It may also be used as part of religious and spiritual rites and that is probably why its use is so commonplace in the Indian subcontinent and in Latin America. It is used medically to treat muscle spasms. It is used also to improve appetite in people with HIV/AIDS and to treat chronic pain. It is also used to treat nausea and vomiting in people undergoing chemotherapy for cancer and also for certain intractable cases of epilepsy.

From many different places have been allegations of the use of marijuana among the high and mighty. There is no evidence that as a result of the use of marijuana, they were particularly more inclined to commit criminal acts.

In the US, there have been allegations at various levels concerning the use of marijuana. Former President Bill Clinton famously said he took puffs of the substance but did not inhale the smoke. George W. Bush pointedly refused to confirm or deny whether he experimented with the drug while President Barack Obama agreed that he had experimented with it. But then, that is even in an open society. In our own country, allegations such as that one are left in the confines of beer parlours and motor-parks. No one has the courage to ask the person involved to deny or confirm the allegation. All of that is possible because of the cloak of criminality and even mysticism, which surrounds its use. Among our various communities, the overwhelmed police force is unable to curb the use of the commodity because the users are too many.

Very often, they confine their efforts at enforcement to the occasional raid in the hideouts of known miscreants designed to put some weekend money into their pockets rather than a genuine desire to enforce the law. And the youngsters probably only take the stuff to elevate their moods from the chronic poverty that suppresses them.

The use of cannabis has been increasing dramatically in recent years across the world. As at 2015, about half the people in the United States have tried marijuana. The earliest recorded use of cannabis dates back to the third millennium BC. The possession, use and sale of cannabis is deemed illegal in most nations of the world but the United Nations still classifies it as the most frequently used illicit drug in the world. The use of medical marijuana is a subject gaining currency in Canada, Australia, Spain, The Netherlands, Belgium and 23 US states. The demand and subsequent use are certain to grow from the twin headwinds seeking now to make its usage more visible. These are recreation and medical uses.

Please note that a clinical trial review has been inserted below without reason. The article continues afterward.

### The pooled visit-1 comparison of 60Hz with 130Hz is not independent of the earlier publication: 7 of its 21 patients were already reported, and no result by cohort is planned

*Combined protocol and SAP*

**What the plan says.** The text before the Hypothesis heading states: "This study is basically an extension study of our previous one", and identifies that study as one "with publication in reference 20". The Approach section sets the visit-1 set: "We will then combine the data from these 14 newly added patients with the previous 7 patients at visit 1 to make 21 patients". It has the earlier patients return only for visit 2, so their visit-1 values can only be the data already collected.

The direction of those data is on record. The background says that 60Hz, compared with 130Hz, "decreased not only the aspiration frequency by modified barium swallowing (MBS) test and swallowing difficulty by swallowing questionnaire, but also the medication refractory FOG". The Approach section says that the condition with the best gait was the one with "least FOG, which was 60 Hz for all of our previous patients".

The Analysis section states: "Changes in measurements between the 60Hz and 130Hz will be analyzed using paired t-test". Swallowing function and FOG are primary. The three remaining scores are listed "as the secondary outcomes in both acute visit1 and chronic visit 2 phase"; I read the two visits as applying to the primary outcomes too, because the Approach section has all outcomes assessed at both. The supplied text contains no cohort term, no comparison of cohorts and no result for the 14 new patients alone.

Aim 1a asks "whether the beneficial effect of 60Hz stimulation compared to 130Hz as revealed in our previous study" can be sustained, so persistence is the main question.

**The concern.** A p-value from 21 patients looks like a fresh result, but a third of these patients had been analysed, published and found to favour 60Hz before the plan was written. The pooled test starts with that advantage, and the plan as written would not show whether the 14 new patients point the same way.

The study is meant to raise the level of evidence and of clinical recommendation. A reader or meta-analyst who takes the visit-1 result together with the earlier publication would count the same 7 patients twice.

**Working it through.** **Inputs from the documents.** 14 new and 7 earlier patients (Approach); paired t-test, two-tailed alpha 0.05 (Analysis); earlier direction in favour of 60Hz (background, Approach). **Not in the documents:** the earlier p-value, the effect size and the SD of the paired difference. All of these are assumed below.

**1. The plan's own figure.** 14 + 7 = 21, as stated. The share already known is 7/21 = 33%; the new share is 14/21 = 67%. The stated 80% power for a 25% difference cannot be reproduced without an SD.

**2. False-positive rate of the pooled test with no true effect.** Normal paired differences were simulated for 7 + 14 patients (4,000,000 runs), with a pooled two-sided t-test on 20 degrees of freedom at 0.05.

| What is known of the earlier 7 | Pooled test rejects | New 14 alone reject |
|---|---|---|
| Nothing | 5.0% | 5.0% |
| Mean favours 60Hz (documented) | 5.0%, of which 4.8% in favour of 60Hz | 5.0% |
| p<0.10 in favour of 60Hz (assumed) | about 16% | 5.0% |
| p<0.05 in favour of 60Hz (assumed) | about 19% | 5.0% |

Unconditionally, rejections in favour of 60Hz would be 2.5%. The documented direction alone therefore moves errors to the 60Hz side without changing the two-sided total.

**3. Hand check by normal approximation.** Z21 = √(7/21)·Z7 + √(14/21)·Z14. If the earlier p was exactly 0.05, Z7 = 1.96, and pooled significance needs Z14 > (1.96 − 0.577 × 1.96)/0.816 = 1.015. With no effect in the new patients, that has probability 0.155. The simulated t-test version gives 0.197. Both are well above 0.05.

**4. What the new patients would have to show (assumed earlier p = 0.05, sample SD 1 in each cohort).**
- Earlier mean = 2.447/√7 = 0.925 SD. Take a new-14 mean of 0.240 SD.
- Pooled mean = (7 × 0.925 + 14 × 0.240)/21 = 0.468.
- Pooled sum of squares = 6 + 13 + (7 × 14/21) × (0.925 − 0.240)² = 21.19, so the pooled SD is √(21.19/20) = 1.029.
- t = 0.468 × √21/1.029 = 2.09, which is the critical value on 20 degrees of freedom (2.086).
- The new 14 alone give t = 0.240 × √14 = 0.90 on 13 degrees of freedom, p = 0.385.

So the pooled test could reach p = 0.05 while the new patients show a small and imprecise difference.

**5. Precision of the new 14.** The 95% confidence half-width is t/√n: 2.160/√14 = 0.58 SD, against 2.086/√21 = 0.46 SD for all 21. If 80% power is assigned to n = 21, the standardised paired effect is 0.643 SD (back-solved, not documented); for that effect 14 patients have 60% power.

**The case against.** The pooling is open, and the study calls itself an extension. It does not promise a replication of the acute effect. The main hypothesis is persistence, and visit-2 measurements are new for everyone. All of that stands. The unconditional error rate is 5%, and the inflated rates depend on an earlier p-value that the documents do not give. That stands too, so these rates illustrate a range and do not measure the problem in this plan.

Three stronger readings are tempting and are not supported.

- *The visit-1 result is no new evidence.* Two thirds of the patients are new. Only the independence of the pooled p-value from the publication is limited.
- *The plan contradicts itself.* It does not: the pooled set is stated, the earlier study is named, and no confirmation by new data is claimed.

Only recently, an artisan working for me was found hidden in a room sniffing the substance shortly before he started his assignment for the day. The use seemed only to energise him and he was able to carry on with his physically-demanding work from about 10 in the morning till five in the evening. On previous occasions, he would abandon the unfinished work as early as 2 pm. When I asked him why he found it necessary to take what he was consuming, he told me the use was commonplace in their industry. It is bought and sold openly in many parts of Nigeria and most people look the other way or pinch their nostrils to avoid smelling the pungent smoke until they are clear of the vicinity.

The question then is that if the use is so openly engaged in and the buying and selling of the substance goes on unregulated, what is the point in making it a crime to have it in one’s possession? In the last fortnight have also come revelations suggesting that traces of cannabis have been detected in the waist pipe attached to the home used by William Shakespeare. Perhaps, the use of the substance, if proven, may have had a hand in the writing of some of his many seminal works. Did he also recognise the efficacy of the drug in expanding the mind? Only time will make us wiser in that regard but we will do well to note that he was not a criminal.

- Sylvester Ikhisemojie/ Punch